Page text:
A food web diagram shows the relationships between organisms in an ecosystem. In real life, food webs are very intricate, but diagrams show a simplified system. Food web diagrams have a mesh-like pattern of arrows and show the energy flow through an ecosystem. The more species and categories you include, the more complex it becomes.
Decide which ecosystem you want a diagram for -- perhaps a rain forest, a coral reef, your own garden or a lake.
Make a list of the main animals, plants and other organisms in the ecosystem. For example, your own garden has bacteria, fungi, plants, many invertebrates, small rodents, birds, small carnivores such as spiders, foxes and weasels -- and perhaps the odd visit from larger carnivores and herbivores.
Draw a box on the top left of the paper. Plants are the primary producers in most ecosystems and the food web starts off here.
Draw a second box underneath. This is for bacteria, fungi and detritivores (like earthworms), which break down organic matter. Put a box to its right for scavengers.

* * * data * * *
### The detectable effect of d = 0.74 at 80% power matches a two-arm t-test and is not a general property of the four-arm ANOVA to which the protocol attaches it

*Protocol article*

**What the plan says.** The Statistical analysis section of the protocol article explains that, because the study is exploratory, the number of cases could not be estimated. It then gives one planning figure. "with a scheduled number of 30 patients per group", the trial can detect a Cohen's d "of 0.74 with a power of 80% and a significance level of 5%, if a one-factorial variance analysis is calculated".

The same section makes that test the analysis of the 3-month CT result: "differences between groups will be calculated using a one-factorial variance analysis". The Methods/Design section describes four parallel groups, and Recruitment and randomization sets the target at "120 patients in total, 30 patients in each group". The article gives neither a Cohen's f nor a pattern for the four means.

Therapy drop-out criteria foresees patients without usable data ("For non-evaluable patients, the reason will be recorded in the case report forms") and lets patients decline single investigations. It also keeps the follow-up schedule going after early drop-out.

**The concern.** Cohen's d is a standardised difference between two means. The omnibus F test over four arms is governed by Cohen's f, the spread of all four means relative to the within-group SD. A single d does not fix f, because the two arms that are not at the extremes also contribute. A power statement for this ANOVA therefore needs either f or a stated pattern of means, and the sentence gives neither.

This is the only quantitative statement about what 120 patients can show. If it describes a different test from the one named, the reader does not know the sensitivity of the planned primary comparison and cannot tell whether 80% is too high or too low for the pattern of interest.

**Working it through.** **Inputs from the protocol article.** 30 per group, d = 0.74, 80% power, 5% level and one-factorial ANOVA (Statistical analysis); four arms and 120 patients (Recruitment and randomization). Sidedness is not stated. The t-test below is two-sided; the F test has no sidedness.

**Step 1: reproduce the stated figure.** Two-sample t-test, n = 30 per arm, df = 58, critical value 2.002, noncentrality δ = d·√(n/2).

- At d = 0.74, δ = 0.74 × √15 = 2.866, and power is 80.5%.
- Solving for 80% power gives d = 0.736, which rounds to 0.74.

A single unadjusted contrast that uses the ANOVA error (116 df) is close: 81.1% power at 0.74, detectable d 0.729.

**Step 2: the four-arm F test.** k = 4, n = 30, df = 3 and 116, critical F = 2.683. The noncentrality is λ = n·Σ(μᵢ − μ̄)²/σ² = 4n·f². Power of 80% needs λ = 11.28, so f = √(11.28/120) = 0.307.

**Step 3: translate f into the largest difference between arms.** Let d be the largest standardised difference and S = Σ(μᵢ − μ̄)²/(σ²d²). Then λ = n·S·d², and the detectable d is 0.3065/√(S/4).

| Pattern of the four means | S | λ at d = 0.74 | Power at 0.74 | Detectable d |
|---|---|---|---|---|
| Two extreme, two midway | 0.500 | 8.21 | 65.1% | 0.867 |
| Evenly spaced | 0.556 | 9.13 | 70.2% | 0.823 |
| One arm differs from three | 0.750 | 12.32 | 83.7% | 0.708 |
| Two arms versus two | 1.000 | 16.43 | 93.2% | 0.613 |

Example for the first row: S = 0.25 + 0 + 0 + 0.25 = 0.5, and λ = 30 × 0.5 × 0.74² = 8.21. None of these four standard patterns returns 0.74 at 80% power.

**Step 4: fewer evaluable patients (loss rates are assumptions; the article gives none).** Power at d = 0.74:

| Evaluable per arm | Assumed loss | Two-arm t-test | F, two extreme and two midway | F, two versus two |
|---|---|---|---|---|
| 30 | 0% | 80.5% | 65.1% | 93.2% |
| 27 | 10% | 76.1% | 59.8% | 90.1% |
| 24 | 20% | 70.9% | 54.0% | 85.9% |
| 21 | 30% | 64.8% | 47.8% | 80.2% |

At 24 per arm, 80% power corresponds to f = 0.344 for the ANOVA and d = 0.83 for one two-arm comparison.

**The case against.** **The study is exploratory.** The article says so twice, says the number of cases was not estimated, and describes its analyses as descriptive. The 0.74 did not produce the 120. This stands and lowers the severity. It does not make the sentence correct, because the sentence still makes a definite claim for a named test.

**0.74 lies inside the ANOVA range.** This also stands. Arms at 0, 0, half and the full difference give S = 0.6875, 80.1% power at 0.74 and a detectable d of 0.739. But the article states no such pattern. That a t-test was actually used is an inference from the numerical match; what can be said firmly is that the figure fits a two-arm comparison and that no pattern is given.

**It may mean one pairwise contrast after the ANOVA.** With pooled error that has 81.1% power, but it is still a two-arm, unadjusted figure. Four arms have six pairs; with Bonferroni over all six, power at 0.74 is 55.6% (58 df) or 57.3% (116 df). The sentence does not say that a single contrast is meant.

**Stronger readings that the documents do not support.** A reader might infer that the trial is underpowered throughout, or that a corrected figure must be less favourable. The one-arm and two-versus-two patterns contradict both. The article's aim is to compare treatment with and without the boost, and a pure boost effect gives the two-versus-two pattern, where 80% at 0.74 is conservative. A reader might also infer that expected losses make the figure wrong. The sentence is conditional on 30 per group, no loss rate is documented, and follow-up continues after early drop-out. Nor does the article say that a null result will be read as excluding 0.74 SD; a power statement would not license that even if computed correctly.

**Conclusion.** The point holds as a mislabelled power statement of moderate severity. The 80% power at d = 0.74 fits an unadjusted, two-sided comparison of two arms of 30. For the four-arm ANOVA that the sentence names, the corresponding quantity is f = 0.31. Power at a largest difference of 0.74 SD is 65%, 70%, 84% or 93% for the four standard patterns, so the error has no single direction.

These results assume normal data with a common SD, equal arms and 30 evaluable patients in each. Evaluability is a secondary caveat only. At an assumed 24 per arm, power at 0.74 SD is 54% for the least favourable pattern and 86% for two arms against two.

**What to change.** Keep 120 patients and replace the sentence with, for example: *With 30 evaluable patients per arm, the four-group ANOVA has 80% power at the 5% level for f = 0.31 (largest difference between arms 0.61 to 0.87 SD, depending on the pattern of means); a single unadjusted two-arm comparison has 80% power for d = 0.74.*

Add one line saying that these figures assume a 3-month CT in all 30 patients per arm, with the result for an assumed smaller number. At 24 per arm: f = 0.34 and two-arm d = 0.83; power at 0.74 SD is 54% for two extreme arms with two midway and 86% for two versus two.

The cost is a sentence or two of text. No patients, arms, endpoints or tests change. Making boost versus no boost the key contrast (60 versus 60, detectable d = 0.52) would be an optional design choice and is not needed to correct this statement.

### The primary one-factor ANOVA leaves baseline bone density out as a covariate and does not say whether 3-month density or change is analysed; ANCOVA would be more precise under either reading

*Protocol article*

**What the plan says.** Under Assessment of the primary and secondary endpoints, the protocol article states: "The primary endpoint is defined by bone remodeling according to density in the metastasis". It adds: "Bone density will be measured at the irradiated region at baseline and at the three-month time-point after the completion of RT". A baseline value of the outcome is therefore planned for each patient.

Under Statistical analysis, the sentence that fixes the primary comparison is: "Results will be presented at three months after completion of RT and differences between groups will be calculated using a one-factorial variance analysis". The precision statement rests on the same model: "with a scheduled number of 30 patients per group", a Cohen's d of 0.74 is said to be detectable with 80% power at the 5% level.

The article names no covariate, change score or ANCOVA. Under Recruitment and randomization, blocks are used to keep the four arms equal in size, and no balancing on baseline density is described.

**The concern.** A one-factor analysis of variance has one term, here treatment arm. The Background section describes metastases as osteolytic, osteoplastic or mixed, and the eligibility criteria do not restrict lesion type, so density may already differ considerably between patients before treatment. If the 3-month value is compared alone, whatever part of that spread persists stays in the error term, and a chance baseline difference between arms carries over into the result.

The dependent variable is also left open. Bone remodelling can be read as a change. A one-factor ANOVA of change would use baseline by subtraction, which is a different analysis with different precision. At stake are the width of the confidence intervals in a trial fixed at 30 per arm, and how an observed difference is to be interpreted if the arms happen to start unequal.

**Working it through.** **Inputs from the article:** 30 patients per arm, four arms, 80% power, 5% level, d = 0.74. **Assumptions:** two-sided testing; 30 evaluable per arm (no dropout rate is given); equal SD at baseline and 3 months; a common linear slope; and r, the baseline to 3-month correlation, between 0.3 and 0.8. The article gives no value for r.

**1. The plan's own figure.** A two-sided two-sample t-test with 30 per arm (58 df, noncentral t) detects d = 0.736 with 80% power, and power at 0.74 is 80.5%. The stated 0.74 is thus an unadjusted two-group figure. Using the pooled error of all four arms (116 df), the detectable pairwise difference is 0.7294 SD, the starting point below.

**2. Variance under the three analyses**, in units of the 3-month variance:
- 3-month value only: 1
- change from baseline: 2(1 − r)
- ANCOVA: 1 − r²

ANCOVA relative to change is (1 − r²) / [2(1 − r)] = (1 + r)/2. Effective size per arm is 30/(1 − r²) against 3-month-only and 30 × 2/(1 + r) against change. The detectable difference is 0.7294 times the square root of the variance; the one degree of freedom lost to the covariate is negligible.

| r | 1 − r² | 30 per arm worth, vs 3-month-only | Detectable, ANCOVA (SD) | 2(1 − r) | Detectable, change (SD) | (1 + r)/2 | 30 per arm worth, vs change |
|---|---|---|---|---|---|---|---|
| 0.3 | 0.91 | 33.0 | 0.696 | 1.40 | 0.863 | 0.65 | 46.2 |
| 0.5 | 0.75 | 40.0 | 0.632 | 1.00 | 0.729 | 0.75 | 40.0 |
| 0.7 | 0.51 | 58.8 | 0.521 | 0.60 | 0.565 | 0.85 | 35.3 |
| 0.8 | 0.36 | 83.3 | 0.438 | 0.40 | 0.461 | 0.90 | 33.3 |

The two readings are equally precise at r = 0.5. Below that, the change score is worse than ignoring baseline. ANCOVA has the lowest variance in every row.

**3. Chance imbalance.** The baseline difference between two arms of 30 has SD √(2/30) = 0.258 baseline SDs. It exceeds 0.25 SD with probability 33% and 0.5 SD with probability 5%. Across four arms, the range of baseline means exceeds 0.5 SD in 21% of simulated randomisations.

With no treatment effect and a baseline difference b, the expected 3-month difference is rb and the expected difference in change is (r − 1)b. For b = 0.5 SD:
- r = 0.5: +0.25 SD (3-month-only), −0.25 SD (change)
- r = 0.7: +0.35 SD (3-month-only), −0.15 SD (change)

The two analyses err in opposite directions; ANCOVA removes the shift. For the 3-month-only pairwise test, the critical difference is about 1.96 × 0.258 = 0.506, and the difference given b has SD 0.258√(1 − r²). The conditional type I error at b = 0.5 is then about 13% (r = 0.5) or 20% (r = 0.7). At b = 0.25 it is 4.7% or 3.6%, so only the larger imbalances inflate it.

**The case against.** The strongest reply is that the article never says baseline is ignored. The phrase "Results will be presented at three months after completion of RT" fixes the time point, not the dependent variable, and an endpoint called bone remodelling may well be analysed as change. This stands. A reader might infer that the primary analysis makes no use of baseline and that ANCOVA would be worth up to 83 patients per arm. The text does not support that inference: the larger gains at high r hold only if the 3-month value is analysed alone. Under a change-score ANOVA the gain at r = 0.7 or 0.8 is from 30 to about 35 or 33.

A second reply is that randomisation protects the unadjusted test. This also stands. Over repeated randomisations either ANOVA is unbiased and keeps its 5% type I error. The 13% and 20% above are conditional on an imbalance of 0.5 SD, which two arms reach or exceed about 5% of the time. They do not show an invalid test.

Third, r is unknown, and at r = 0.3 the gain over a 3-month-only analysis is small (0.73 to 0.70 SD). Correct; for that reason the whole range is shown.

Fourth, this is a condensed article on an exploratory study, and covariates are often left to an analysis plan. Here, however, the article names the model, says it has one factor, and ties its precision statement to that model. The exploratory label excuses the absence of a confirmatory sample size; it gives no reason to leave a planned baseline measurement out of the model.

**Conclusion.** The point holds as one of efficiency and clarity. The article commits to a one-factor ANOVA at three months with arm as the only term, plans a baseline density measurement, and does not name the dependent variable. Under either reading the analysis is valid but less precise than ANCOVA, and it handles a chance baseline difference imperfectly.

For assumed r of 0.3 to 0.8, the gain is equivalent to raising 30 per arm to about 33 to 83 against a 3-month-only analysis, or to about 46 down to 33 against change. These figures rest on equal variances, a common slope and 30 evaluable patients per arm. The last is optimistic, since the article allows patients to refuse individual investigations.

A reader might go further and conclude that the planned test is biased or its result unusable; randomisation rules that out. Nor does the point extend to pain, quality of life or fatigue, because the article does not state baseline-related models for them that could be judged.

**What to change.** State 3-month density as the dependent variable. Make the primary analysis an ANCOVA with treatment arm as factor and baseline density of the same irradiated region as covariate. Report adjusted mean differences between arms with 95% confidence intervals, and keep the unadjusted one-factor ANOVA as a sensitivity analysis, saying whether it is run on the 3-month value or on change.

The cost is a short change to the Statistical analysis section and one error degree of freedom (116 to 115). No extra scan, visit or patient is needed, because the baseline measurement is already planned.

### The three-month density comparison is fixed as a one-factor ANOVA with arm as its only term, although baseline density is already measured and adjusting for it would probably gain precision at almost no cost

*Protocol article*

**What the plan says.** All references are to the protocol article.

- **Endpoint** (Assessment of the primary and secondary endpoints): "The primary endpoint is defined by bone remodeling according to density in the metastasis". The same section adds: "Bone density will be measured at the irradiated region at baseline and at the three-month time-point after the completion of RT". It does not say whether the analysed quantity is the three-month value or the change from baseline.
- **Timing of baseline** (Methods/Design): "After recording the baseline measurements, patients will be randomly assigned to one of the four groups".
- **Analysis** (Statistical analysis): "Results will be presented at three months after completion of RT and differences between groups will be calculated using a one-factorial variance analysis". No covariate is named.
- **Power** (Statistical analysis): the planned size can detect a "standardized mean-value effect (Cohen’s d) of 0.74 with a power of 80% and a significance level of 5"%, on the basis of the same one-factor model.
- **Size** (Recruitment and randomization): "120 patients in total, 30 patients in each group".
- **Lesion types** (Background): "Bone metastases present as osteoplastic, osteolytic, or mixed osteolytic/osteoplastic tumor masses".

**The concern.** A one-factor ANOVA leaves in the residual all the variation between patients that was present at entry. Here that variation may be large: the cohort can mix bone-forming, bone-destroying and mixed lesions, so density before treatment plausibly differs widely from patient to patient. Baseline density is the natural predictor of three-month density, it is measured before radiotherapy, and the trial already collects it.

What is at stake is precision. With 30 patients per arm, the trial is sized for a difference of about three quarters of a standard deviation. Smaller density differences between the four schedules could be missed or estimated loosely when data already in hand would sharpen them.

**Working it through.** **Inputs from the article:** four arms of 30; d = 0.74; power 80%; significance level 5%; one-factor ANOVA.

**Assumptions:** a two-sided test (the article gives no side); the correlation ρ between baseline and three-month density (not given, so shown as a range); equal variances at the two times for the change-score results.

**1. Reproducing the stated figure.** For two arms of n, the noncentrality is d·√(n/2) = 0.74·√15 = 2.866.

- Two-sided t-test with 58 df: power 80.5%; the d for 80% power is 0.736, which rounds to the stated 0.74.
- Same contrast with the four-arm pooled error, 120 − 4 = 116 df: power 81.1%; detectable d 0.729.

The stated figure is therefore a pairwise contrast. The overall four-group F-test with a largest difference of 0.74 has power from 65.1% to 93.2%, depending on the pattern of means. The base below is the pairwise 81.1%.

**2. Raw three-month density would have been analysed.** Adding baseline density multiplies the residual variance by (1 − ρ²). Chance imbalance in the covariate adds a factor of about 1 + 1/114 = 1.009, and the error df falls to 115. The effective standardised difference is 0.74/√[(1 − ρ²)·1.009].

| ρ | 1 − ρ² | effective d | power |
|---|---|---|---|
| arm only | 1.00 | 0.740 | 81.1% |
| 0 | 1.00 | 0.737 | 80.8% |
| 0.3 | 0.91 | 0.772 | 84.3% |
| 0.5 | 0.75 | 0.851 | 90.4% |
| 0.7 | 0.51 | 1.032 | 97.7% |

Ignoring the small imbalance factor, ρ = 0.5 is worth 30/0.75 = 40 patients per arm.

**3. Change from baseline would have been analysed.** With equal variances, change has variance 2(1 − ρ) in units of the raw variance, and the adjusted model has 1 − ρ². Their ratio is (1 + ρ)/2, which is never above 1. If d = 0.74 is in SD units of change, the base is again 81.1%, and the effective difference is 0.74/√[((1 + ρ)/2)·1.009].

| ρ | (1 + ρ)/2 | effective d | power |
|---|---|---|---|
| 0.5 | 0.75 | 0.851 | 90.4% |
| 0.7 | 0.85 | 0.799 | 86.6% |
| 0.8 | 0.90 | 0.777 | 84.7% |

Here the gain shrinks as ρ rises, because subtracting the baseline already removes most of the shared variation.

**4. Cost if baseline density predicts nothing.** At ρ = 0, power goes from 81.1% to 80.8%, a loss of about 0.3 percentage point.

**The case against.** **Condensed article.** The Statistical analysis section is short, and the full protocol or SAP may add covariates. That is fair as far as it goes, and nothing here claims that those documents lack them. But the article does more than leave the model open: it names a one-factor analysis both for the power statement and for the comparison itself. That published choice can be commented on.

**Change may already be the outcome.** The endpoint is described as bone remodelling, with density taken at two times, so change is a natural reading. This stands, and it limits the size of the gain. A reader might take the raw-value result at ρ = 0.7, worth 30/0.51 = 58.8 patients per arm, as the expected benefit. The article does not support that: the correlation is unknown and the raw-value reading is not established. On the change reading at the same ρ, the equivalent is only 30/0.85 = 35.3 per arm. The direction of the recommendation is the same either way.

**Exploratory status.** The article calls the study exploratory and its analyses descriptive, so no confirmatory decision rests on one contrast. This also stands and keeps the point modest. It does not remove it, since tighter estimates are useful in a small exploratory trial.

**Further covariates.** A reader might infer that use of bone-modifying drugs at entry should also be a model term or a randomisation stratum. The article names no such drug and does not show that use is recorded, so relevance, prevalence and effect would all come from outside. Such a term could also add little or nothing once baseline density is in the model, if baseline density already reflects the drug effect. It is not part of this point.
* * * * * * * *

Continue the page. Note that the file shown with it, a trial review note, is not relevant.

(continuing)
Add further boxes on the right of plants for, in order, herbivores, primary carnivores and secondary carnivores.
Go through your list and write the name of each animal, plant or other organism in the appropriate box. Some species belong in several boxes. Rats, for example, go in the herbivore, primary carnivore, secondary carnivore (when they eat spiders) and scavenger boxes.
Add arrows showing which organisms consume which others. Plants need arrows leading to detritivores and herbivores. Primary carnivores eat mainly herbivores and detritivores and, in turn, are eaten by secondary carnivores and, when they die, by detritivores and scavengers.